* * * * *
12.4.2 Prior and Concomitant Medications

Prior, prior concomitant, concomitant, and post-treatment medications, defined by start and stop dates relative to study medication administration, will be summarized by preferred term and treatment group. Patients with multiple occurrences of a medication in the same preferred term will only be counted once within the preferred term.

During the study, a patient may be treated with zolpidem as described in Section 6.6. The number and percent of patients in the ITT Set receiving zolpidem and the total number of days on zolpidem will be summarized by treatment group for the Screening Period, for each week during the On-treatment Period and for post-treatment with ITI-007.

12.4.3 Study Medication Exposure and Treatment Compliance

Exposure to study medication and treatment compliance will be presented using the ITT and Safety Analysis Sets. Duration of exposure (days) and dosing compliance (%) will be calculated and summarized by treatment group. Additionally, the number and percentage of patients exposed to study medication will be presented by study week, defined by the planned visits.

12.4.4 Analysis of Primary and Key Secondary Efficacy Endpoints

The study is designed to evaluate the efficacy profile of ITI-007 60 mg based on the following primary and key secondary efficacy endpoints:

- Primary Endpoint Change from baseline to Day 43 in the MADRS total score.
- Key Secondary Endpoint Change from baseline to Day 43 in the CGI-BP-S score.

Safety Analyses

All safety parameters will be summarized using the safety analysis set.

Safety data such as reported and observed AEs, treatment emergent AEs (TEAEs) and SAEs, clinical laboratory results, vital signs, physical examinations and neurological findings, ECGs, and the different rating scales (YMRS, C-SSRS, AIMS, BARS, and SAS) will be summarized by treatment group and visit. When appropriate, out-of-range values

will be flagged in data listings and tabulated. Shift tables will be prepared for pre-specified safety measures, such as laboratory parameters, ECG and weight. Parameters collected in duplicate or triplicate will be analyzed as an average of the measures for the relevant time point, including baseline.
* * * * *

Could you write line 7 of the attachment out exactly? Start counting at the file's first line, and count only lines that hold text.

The study is designed to evaluate the efficacy profile of ITI-007 60 mg based on the following primary and key secondary efficacy endpoints: